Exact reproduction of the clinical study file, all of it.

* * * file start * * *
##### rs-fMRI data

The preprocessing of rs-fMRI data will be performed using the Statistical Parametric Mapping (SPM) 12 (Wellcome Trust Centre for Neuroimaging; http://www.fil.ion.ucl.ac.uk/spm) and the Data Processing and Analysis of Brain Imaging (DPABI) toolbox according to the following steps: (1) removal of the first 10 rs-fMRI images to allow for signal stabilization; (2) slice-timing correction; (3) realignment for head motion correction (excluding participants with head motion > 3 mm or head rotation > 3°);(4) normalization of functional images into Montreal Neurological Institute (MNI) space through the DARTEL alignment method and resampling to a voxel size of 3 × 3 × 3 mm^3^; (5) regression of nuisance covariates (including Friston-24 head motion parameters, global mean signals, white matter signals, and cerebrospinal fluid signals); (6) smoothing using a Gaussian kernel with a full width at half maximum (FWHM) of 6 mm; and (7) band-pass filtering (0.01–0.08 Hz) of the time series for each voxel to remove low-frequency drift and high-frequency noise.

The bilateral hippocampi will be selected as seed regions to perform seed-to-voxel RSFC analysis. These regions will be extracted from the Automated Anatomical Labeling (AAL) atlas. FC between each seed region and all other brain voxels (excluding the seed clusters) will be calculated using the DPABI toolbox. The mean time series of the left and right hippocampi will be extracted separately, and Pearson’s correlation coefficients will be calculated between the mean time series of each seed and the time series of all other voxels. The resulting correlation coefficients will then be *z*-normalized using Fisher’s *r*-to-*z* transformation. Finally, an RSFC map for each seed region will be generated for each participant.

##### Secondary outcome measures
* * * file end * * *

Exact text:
##### rs-fMRI data

The preprocessing of rs-fMRI data will be performed using the Statistical Parametric Mapping (SPM) 12 (Wellcome Trust Centre for Neuroimaging; http://www.fil.ion.ucl.ac.uk/spm) and the Data Processing and Analysis of Brain Imaging (DPABI) toolbox according to the following steps: (1) removal of the first 10 rs-fMRI images to allow for signal stabilization; (2) slice-timing correction; (3) realignment for head motion correction (excluding participants with head motion > 3 mm or head rotation > 3°);(4) normalization of functional images into Montreal Neurological Institute (MNI) space through the DARTEL alignment method and resampling to a voxel size of 3 × 3 × 3 mm^3^; (5) regression of nuisance covariates (including Friston-24 head motion parameters, global mean signals, white matter signals, and cerebrospinal fluid signals); (6) smoothing using a Gaussian kernel with a full width at half maximum (FWHM) of 6 mm; and (7) band-pass filtering (0.01–0.08 Hz) of the time series for each voxel to remove low-frequency drift and high-frequency noise.

The bilateral hippocampi will be selected as seed regions to perform seed-to-voxel RSFC analysis. These regions will be extracted from the Automated Anatomical Labeling (AAL) atlas. FC between each seed region and all other brain voxels (excluding the seed clusters) will be calculated using the DPABI toolbox. The mean time series of the left and right hippocampi will be extracted separately, and Pearson’s correlation coefficients will be calculated between the mean time series of each seed and the time series of all other voxels. The resulting correlation coefficients will then be *z*-normalized using Fisher’s *r*-to-*z* transformation. Finally, an RSFC map for each seed region will be generated for each participant.

##### Secondary outcome measures